The toolkit uses machine learning algorithms to help organizations validate how their AI models are constructed
IBM today announced it is making available an open-source toolkit made up of algorithms that make it simpler to explain and interpret how artificial intelligence (AI) models really work.
While interest in AI is obviously widespread, it turns out many of the organizations that have created an AI model to automate a process cannot precisely explain how that AI model works. That lack of “AI explainability” is creating a host of issues, spanning from concerns over whether human bias has been inserted into a model to being able to show how an AI model is governed to an auditor. In fact, a recent survey for business leaders published by IBM Institute for Business Value found 68% of business leaders expect customers will demand more explainability relating to how AI models specifically work within the next three years.
The IBM AI Explainability toolkit helps resolve those concerns by essentially applying AI in the form of additional machine learning algorithms that validate how the AI model is constructed using case-based reasoning, directly interpretable rules, post hoc local explanations, and post hoc global explanations among other algorithmic-based approaches, says Saška Mojsilović, an IBM Fellow and co-director of IBM Science for Social Good.
See also: Explaining “Black Box” Neural Networks
The initial release of the IBM AI Explainability toolkit includes eight algorithms created by IBM Research along with metrics that serve as quantitative proxies for the quality of explanations. IBM is also encouraging other interested parties to contribute algorithms to the open source toolkit.
The toolkit is also designed to interoperate with AI Fairness 360 and Adversarial Robustness 360, two other open-source toolboxes the IBM made available last year to make it simpler to create machine learning pipelines.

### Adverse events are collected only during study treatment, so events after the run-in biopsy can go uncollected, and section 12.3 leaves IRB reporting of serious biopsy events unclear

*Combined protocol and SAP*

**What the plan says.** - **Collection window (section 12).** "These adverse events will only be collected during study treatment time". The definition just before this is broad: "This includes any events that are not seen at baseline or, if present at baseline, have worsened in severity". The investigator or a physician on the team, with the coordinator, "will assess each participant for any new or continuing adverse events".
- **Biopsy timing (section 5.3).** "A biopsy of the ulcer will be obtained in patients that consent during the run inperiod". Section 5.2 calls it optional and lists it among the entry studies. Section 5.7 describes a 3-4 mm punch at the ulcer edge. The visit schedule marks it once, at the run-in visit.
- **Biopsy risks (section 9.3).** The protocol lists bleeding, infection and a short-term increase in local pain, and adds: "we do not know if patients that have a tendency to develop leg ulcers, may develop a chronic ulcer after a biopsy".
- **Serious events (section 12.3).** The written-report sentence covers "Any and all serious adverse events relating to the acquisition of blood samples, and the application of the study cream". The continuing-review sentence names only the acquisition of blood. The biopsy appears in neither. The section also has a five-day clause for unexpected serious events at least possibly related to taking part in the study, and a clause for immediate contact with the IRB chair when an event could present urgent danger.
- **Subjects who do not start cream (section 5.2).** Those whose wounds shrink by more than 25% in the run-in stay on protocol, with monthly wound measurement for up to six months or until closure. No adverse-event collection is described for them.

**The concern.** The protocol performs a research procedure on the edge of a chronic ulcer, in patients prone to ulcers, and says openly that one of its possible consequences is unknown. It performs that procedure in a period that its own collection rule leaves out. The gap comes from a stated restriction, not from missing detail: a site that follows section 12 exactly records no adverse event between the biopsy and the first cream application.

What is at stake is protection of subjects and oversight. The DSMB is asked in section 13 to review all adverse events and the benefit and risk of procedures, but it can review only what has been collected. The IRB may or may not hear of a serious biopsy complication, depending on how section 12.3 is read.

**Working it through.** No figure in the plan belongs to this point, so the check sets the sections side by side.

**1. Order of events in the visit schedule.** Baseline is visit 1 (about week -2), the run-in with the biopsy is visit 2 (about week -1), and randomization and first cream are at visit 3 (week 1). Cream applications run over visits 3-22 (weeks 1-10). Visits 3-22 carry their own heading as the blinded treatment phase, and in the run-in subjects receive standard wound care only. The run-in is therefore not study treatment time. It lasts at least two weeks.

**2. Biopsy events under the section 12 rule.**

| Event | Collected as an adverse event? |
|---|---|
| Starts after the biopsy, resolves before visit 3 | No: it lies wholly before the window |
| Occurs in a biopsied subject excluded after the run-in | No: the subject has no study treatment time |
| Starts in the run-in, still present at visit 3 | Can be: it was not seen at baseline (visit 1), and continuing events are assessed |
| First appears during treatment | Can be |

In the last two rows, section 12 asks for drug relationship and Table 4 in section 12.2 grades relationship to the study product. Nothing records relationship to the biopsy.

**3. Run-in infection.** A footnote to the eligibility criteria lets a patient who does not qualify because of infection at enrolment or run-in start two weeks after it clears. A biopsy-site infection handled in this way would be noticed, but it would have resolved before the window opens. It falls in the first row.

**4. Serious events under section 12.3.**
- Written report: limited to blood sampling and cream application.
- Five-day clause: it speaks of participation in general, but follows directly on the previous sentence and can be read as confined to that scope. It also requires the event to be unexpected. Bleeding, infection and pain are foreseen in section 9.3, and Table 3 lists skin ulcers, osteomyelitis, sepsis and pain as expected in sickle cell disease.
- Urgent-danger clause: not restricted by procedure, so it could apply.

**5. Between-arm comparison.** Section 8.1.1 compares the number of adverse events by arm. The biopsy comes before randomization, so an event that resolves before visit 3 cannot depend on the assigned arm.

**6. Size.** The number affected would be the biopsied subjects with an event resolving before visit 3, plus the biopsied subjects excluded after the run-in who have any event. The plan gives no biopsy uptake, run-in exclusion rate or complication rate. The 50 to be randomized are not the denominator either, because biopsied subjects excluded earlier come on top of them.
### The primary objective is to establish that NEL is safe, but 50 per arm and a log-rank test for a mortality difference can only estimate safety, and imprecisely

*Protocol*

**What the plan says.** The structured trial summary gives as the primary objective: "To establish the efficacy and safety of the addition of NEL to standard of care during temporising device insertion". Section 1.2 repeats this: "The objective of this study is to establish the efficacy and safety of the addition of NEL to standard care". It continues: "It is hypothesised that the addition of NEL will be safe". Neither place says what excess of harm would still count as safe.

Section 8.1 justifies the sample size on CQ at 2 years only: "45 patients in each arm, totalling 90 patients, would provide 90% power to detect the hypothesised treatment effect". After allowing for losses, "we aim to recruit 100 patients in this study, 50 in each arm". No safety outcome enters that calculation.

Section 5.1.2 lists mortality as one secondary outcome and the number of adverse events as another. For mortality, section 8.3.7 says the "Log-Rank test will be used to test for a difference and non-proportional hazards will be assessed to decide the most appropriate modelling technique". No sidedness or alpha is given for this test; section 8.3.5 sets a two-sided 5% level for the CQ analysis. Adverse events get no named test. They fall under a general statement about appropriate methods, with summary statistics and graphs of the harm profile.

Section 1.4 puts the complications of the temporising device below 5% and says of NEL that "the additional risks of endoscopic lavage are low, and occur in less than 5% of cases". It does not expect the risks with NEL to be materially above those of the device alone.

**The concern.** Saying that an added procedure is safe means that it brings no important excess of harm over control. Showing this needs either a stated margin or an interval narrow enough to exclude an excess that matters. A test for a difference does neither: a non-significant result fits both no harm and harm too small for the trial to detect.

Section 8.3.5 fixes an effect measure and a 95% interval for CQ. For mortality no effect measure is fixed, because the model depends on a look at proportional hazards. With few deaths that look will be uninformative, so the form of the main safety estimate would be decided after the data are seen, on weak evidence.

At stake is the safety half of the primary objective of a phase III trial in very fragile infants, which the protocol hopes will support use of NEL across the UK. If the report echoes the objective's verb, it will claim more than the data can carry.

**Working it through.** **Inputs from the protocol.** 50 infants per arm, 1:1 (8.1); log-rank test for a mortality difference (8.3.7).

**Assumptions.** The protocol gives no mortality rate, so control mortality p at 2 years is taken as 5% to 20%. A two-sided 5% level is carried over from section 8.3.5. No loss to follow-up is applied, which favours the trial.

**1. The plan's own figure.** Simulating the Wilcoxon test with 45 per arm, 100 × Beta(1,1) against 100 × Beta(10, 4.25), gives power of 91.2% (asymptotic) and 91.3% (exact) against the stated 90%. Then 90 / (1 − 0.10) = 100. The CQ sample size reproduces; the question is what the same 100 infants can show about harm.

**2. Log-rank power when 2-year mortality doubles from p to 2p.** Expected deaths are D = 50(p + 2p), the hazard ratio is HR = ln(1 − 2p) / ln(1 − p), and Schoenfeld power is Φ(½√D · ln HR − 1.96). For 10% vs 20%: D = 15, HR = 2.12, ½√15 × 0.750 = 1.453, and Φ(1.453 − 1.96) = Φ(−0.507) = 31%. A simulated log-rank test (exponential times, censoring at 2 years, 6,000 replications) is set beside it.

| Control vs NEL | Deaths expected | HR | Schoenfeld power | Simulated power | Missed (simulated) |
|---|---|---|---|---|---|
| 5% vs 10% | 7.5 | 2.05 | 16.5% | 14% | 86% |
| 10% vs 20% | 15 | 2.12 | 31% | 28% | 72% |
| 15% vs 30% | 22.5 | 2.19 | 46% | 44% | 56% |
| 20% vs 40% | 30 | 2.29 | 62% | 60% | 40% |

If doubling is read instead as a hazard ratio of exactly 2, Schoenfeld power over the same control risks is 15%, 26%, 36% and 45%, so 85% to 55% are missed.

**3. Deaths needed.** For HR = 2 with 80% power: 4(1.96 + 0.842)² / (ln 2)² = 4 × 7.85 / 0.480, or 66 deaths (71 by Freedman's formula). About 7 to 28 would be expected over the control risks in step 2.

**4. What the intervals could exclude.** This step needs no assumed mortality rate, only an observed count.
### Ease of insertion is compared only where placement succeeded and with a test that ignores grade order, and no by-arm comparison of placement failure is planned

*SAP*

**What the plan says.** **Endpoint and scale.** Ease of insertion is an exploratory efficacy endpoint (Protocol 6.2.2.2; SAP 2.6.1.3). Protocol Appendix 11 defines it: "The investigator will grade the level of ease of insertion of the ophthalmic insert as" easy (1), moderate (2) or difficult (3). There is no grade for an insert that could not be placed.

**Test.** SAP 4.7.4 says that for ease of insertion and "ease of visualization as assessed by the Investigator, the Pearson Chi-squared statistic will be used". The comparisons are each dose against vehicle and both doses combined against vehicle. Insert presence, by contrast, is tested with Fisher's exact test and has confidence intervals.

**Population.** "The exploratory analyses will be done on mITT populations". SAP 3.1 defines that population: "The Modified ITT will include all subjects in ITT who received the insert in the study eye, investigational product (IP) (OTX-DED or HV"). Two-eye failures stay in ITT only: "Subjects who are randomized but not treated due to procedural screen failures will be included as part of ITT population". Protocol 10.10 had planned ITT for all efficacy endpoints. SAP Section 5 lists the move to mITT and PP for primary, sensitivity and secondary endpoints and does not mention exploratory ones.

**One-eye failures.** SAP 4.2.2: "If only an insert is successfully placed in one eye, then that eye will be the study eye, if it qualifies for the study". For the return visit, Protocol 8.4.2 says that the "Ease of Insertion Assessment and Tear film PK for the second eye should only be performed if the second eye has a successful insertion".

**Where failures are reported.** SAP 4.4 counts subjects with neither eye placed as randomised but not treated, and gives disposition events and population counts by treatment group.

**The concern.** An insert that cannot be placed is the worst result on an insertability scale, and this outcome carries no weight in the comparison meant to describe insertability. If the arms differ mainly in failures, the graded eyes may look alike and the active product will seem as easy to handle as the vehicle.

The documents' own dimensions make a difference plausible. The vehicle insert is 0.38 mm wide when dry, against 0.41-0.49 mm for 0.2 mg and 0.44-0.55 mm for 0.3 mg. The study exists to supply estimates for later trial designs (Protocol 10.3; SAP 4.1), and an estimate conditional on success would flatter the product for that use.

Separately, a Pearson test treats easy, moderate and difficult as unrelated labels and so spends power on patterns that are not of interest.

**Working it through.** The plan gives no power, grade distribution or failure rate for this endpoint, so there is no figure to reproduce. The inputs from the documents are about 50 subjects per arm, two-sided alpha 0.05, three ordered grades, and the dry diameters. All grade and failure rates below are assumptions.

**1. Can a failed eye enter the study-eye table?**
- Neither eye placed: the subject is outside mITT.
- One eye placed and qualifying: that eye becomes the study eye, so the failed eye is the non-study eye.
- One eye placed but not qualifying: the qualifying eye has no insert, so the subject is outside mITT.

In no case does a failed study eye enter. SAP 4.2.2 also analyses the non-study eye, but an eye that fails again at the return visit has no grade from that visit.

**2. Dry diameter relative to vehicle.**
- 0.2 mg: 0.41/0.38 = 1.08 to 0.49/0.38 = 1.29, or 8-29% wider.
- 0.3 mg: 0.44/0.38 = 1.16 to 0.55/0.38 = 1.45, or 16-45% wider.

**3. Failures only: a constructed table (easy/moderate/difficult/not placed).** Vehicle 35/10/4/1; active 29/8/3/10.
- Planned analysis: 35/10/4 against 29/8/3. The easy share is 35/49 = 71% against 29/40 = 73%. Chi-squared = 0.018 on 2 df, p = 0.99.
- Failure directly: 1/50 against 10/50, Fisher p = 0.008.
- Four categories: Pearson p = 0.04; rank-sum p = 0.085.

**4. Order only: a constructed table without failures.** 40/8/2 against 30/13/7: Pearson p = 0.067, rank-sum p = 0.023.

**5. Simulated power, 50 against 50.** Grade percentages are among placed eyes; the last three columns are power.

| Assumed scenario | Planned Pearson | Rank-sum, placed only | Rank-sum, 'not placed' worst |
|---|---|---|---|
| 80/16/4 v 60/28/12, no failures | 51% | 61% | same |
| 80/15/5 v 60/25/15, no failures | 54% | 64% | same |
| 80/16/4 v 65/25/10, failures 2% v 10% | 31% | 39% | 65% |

IBM is also including training tools and tutorials through which builders of AI models can see how the explainability algorithms created by IBM can be applied to, for example, a credit scoring model.
The fundamental issues organizations that embrace any type of AI application need to be wary of are not just the accuracy of the algorithms being employed, but also the quality of the data that is being used to drive those algorithms. Organizations will need to be wary that the data being used to drive an AI model has not been weighted in a way that favors one outcome versus another, cautions Mojsilović.
“There will always be malicious actors,” says Mojsilović.
Organizations will also need to validate the way AI models are constructed because right now it is too easy to simply swap AI models in and out until an organization finds the one that drives for the most desirable result for the organization versus what may be best for a customer or business partner.
In the meantime, the inability to precisely explain how AI models work does not seem to be slowing down adoption. However, organizations should proceed with caution. Lawsuits stemming from how AI models were applied are almost inevitable at this point and regardless of how elegant the algorithms relied on might be, it is unlikely judge or jury is going to be sympathetic to any defense based on technology that cannot be easily explained.